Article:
Karen Darrin

Step 1: Notice your thoughts. Notice that you are not your thoughts..

Step 2: Write down your thoughts.

Step 3: Evaluate how those thoughts make you feel.

Step 4: Challenge and replace painful thoughts with empowering thoughts.

This fourth and final step to changing your thoughts is where the pay-off happens (cue happy hamster, thumbs up!) The more you practice noticing, writing down, and challenging your thoughts, the more you will see how your behavior and feelings can change for the better.

Let’s take an example:  “I can’t do anything right.”

That thought makes me feel beaten down, depressed and I want to curl-up in a fetal position under my desk holding my stuffed elephant. Not very empowering, to say the least.  To challenge this thought, I consider the opposite statement: “I can do anything right.” Hum… Can I recall any examples from my past where that was actually true? Actually, yes. I can think of a number of times where I did get something “right,” and got the proverbial gold star.  As I continue to ponder this reality, I realize that this self-critical thought, “I can’t do anything right,” is not true.

What thoughts might encourage and support me instead?  Here are a few examples: “I can figure this out. I have done this before and can do it again. I can ask for help, if I need it.” Those thoughts feel much better. I take a deep breath, and dive into whatever it was that was in front of me.

These negative thoughts will seep back into my mind. It is just how our brains work.  But I will be ready to notice it and not get hijacked emotionally. This takes practice, so be patient with yourself.

What about those thoughts judging someone other than yourself? Well, the same process holds but there is an additional bit of information you may want to consider. What triggers you about someone else is usually because it triggers you about yourself. Ouch.  This happens because we come to understand ourselves best through our relationships with other people. The traits we dislike in others are usually the traits we do not like about ourselves. We then judge and criticize these characteristics. Consider the analogy of pointing a blaming finger at someone. One finger is pointing at another person, and three are pointing back to ourselves.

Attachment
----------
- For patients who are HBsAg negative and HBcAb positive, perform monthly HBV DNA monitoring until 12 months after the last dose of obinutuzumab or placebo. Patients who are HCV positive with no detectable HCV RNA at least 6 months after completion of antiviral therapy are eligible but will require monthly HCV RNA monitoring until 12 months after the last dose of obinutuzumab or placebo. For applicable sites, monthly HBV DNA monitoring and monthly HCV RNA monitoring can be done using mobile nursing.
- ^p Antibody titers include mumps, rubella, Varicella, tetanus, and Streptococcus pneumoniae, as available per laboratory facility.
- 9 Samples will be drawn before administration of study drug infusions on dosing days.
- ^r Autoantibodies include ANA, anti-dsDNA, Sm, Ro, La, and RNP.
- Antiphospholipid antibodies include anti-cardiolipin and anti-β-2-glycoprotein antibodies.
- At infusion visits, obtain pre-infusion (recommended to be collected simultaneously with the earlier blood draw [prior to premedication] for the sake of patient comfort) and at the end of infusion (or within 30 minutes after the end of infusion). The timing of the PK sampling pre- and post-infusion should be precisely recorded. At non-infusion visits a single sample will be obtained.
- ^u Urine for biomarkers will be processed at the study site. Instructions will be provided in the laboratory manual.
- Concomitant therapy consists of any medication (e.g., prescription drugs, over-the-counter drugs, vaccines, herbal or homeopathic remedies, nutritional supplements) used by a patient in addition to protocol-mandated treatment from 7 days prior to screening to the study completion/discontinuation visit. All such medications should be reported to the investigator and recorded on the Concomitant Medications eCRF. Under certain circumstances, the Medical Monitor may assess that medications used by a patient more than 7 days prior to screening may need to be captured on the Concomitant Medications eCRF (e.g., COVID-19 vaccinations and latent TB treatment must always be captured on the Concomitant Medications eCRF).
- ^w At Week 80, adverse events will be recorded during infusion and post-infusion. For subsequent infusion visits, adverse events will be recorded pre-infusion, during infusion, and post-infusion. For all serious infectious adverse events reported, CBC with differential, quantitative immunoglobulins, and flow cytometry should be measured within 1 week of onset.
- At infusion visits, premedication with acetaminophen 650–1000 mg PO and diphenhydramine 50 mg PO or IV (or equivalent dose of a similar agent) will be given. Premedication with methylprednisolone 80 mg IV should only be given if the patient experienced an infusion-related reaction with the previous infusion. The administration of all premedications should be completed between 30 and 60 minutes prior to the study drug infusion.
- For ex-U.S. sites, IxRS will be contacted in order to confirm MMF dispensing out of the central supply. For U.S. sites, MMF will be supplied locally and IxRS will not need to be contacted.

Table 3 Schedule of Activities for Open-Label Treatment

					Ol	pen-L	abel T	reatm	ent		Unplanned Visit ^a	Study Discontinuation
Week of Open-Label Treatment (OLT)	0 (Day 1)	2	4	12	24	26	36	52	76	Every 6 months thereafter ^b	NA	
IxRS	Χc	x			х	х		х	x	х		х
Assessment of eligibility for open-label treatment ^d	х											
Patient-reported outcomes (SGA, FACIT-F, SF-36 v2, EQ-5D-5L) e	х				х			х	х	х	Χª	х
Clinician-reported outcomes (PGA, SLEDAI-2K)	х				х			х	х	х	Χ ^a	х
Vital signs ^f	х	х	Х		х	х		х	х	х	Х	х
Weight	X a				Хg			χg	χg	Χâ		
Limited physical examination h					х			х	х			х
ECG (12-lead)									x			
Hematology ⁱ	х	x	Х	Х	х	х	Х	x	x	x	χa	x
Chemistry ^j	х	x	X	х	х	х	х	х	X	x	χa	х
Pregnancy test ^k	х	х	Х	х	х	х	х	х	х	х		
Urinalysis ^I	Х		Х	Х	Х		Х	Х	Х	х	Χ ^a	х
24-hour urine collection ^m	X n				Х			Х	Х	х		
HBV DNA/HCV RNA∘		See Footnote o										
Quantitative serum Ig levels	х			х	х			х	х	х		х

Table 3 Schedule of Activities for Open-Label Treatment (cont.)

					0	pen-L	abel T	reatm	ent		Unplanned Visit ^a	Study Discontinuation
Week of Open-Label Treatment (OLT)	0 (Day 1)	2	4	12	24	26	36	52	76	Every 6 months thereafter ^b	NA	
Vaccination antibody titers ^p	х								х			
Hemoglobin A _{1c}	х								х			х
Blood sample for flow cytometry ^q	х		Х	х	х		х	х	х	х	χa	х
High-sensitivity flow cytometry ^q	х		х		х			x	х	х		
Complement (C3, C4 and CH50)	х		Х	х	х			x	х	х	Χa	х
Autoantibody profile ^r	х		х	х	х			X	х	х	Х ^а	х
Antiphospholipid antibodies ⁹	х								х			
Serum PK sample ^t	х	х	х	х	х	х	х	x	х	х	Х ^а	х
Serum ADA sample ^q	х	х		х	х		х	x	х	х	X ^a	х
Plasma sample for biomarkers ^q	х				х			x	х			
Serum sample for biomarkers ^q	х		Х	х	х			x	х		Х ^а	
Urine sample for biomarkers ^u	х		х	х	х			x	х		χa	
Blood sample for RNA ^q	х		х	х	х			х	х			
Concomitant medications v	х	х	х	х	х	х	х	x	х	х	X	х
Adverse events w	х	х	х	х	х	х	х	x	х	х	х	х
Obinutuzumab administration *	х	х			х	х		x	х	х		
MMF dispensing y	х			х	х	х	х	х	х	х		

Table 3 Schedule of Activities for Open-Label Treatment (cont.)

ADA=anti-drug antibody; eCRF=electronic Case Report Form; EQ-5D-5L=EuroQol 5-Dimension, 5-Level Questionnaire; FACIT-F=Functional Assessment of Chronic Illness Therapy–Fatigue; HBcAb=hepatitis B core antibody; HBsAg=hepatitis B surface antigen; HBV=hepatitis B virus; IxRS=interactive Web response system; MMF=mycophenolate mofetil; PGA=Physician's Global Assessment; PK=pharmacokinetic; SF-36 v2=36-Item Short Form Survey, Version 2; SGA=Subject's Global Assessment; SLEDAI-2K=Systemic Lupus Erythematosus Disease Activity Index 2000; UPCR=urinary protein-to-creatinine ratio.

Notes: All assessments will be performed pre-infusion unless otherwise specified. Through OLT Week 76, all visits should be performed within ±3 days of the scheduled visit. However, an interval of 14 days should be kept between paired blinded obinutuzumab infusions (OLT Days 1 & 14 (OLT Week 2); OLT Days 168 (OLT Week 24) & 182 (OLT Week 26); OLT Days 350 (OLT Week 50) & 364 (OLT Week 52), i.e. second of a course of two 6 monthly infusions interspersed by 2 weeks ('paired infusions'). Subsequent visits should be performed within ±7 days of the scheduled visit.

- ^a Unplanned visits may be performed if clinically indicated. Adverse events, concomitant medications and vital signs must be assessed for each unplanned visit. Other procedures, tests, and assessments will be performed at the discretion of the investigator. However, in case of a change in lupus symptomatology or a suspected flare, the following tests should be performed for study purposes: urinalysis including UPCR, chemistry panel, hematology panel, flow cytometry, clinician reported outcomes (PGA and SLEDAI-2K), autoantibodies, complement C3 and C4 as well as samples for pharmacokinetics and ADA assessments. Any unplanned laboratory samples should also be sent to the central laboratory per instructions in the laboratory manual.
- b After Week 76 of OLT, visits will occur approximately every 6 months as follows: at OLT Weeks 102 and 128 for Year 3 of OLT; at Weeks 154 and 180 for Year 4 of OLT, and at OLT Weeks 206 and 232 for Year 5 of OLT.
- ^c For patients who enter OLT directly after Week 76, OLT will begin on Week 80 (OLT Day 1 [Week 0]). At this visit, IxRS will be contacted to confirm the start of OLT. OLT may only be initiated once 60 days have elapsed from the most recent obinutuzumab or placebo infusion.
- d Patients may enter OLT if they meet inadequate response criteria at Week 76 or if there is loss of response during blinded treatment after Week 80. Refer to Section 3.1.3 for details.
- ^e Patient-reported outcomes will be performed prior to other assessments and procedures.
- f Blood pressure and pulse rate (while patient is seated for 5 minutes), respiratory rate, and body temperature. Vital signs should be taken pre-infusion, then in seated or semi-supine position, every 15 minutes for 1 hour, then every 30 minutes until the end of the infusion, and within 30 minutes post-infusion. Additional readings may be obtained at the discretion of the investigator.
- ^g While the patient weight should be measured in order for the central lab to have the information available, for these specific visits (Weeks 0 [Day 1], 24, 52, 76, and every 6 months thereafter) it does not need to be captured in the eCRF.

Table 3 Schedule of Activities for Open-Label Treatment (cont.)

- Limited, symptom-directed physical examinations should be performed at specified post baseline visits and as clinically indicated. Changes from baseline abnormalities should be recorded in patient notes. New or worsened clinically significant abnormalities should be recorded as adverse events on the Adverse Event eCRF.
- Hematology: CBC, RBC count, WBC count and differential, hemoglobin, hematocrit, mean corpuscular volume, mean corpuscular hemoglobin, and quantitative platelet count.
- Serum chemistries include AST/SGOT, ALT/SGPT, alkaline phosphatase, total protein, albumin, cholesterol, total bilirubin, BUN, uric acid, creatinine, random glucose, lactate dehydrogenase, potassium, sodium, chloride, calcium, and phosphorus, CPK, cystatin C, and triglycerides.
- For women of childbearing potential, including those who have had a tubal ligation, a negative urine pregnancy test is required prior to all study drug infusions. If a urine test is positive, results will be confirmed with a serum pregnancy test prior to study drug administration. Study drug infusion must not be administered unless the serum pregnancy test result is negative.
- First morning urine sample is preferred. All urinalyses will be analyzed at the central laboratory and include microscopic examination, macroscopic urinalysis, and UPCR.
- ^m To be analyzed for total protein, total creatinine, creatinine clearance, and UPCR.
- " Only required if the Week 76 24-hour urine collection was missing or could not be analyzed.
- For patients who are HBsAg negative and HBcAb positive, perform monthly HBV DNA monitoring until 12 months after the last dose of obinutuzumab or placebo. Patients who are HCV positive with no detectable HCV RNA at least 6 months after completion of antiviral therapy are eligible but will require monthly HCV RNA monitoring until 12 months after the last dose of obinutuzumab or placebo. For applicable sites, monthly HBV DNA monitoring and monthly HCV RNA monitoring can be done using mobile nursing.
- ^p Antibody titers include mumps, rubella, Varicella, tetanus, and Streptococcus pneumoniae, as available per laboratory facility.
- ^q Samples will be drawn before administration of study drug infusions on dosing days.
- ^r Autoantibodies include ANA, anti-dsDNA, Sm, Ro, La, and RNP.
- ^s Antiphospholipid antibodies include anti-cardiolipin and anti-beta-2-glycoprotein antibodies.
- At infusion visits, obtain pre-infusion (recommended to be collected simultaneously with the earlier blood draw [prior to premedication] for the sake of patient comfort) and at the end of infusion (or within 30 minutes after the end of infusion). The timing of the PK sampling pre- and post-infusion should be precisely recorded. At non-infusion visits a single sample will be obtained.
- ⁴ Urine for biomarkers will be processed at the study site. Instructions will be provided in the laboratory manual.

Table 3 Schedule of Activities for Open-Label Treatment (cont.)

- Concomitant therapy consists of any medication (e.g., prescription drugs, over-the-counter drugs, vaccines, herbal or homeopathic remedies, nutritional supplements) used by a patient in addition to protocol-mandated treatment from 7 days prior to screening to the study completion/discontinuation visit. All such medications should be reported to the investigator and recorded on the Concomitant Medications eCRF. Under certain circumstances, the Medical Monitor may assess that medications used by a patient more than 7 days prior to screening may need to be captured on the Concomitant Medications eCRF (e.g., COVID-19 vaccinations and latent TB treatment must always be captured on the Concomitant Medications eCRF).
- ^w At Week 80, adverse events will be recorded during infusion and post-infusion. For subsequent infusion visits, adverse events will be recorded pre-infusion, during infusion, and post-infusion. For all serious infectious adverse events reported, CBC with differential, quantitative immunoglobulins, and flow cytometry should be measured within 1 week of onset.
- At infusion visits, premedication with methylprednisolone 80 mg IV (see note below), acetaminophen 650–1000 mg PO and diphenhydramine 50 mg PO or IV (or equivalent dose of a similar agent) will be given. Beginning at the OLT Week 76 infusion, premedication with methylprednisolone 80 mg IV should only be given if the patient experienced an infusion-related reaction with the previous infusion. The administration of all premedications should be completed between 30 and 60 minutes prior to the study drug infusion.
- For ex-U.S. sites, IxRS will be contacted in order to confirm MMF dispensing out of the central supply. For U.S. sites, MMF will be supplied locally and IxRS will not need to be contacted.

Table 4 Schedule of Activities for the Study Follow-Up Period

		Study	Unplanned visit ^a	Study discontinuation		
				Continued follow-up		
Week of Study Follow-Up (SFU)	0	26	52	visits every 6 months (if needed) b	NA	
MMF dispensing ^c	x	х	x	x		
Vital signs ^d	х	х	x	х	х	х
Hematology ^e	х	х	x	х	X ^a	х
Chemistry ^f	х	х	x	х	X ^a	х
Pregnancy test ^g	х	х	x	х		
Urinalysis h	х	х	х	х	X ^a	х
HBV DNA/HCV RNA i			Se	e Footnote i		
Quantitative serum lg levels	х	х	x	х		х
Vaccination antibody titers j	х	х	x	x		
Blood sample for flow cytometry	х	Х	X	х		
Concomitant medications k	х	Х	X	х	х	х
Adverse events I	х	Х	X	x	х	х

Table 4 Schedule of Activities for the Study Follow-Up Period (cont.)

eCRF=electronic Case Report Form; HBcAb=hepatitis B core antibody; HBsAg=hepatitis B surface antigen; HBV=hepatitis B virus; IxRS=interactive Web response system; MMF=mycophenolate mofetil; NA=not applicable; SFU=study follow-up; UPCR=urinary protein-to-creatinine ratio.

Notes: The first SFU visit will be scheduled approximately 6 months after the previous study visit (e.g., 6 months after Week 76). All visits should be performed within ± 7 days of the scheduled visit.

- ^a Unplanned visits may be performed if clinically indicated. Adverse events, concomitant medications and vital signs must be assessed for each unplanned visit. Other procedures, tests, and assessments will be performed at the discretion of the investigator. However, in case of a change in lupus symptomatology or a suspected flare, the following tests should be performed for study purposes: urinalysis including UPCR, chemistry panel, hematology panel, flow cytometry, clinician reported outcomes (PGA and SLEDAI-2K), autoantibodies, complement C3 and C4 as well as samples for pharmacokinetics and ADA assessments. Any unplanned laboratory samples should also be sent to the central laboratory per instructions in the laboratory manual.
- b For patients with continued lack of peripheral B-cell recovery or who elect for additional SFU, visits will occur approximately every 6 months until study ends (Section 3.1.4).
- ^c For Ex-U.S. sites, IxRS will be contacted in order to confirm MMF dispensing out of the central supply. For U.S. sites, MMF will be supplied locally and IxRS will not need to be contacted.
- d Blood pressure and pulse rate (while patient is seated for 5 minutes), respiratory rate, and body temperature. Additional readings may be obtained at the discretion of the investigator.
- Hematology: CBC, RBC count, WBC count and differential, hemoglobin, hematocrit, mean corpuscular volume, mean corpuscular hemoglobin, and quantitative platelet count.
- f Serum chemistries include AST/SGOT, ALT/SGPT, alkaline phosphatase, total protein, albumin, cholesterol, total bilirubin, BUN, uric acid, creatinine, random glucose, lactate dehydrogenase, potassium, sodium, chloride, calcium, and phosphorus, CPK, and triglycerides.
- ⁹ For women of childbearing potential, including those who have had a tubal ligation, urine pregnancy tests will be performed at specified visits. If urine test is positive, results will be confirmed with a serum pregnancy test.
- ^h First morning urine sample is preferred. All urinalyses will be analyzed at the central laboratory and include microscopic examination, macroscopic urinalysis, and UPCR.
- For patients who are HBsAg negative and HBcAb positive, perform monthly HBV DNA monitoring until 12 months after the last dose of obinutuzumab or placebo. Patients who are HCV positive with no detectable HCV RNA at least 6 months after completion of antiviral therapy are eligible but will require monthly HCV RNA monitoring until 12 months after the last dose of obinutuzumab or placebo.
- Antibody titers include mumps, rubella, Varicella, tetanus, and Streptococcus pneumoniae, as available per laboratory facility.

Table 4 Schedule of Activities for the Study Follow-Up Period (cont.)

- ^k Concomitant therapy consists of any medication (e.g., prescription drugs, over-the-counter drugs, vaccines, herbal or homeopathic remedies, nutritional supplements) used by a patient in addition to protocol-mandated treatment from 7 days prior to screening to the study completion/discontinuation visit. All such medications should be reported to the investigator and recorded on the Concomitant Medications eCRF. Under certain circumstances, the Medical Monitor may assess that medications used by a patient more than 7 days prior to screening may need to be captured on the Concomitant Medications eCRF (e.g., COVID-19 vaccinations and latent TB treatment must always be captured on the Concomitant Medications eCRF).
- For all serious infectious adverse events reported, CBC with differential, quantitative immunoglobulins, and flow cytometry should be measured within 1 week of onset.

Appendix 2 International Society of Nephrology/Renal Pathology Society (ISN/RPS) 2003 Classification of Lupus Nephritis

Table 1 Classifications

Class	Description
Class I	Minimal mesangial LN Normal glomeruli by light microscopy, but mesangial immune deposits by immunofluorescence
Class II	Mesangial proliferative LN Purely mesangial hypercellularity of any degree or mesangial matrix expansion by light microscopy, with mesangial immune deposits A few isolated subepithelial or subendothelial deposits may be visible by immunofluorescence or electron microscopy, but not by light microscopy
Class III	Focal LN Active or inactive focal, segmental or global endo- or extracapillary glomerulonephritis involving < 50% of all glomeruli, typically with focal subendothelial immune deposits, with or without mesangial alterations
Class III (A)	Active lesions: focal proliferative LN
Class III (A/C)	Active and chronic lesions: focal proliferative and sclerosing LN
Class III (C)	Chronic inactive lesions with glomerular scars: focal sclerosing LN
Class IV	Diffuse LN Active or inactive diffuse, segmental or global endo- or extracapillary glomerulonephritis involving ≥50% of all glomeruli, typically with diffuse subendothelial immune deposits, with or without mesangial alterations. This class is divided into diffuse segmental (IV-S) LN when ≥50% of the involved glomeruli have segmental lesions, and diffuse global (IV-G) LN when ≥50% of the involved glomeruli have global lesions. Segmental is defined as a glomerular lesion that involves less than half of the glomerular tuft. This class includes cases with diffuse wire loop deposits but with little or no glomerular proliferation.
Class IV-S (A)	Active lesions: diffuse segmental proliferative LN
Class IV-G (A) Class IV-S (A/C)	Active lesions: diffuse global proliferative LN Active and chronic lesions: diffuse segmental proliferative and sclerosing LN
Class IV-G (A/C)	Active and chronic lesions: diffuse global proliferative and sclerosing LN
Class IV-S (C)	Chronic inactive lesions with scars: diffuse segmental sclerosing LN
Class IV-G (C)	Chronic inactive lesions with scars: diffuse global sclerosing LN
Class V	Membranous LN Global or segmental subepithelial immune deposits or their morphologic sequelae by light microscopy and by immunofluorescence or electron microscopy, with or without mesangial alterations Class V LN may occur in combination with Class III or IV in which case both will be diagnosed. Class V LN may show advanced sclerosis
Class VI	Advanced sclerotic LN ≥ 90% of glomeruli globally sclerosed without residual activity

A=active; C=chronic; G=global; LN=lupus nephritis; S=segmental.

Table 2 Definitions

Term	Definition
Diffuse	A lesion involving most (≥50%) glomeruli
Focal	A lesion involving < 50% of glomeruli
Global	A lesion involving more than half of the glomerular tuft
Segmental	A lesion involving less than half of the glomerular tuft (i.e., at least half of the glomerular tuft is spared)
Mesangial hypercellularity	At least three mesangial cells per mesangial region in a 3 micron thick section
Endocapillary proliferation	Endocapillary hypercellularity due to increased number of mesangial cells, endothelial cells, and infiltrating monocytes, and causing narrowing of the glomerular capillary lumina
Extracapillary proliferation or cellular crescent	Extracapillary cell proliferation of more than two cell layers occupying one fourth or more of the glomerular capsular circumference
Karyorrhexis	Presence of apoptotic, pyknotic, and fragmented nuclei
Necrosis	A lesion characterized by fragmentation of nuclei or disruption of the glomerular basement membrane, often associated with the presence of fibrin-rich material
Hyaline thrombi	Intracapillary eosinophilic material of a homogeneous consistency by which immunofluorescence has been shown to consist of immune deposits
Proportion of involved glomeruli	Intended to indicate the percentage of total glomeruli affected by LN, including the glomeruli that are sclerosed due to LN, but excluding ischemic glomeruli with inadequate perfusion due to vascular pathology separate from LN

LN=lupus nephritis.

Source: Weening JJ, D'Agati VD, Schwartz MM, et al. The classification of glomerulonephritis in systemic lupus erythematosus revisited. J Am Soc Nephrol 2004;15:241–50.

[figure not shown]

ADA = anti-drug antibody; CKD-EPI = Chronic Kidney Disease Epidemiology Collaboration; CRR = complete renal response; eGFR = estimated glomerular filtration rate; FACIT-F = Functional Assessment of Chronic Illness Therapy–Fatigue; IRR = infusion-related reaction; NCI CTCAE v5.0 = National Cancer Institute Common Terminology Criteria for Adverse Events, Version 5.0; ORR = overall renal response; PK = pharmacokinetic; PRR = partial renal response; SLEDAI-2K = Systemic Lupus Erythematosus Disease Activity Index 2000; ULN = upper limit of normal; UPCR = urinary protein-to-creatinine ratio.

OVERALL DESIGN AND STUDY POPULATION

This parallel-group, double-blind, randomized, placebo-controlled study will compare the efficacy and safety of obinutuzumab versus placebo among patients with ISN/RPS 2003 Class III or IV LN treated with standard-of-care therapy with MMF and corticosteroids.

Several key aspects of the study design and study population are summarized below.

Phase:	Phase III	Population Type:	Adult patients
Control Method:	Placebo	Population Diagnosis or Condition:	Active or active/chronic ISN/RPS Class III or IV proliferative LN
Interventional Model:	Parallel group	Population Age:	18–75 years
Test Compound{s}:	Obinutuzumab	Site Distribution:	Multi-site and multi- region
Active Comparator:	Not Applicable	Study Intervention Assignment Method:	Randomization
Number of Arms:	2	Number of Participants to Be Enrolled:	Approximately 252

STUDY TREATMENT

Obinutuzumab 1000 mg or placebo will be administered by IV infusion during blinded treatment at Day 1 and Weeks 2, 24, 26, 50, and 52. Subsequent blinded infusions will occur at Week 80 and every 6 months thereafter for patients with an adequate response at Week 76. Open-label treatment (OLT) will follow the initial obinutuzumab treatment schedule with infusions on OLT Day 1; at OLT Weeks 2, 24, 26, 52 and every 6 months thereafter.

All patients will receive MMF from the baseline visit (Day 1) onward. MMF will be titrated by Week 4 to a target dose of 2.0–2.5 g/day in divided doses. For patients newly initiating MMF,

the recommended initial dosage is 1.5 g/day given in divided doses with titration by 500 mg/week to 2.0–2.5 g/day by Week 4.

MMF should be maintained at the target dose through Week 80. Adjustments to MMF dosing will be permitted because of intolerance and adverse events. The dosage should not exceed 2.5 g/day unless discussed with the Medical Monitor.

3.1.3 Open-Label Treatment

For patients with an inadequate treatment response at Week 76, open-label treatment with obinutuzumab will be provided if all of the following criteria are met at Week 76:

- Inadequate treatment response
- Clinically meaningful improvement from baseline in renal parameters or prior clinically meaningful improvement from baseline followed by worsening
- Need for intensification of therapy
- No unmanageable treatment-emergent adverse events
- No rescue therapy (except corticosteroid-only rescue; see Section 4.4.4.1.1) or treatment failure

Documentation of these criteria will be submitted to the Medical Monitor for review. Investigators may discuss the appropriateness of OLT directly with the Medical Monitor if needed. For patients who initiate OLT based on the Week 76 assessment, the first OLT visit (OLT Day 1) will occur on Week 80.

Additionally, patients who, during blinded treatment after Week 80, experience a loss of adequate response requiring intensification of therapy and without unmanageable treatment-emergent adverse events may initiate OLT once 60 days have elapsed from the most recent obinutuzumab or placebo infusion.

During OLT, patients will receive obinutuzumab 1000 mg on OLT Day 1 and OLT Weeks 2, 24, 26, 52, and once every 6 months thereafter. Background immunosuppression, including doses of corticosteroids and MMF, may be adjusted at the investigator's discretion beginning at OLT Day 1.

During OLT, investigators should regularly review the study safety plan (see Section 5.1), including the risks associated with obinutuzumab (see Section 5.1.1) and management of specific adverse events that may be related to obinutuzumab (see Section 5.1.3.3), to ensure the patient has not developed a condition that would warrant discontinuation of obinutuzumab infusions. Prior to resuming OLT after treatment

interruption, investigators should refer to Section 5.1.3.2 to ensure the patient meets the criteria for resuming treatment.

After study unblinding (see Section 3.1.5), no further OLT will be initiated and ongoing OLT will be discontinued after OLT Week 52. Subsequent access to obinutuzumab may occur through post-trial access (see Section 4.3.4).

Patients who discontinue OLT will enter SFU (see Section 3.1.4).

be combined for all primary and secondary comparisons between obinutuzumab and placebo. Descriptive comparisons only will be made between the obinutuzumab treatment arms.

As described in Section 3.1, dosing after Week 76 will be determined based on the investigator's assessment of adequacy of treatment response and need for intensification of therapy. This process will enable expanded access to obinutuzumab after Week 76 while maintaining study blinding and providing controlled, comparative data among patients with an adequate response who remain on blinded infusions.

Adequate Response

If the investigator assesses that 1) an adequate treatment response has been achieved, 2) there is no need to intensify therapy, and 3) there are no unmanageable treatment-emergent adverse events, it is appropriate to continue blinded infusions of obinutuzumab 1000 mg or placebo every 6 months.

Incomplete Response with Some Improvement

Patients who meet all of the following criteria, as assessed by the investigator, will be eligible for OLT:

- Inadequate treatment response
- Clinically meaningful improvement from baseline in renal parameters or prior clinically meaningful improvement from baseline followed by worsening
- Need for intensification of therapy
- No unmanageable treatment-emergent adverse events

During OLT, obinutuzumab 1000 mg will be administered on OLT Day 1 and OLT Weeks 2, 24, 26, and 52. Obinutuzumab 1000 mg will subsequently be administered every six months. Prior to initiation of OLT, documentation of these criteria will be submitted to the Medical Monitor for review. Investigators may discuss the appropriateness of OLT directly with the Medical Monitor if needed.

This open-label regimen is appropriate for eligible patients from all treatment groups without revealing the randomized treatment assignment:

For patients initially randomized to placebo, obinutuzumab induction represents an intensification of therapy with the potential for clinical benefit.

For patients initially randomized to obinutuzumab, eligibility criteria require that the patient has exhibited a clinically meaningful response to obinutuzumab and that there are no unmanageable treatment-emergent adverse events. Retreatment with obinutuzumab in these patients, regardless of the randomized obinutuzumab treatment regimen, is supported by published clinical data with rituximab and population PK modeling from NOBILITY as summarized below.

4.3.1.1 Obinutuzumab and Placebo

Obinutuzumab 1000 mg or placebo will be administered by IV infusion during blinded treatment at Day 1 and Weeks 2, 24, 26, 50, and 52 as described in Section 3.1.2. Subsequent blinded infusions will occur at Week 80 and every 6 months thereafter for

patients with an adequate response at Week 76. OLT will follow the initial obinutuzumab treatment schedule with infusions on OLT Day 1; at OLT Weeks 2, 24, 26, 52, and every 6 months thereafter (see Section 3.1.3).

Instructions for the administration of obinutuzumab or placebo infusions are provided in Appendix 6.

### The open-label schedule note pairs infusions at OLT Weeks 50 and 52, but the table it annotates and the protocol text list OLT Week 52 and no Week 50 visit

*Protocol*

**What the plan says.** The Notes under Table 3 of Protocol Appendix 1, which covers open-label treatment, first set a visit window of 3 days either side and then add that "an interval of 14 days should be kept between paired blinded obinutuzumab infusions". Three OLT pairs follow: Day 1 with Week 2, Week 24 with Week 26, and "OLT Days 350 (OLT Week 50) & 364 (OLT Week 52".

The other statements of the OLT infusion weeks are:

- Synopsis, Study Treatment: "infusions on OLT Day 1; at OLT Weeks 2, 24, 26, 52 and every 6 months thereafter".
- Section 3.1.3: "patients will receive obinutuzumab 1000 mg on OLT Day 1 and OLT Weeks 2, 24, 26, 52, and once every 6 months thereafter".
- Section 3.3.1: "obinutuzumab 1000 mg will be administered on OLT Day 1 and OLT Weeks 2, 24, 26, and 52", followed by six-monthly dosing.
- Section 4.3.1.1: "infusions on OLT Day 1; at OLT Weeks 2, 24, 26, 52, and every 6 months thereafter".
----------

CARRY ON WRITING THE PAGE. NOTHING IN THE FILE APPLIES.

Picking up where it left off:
As you get better at recognizing your thoughts, you will catch on when they are beginning to influence your behavior. Did you all of a sudden shut down emotionally? Get quiet? Push away a loved one? Lash out at a friend? Try to think of the situations that triggered your negative thoughts and how these thoughts, in turn, affected your actions. Begin to identify patterns and recognize self-limiting behaviors you engage in based on these thoughts.

Your thoughts create your feelings, beliefs and actions. They are all connected and you can shift your self-defeating judgments into powerful and motivating thoughts which can fuel your actions to live the life you want.

CALL TO ACTION: Grab my free gift, “The Inner Critic Worksheet” here:  Karen Darrin Coaching Blog when you sign-up for my weekly “tips & tools” email.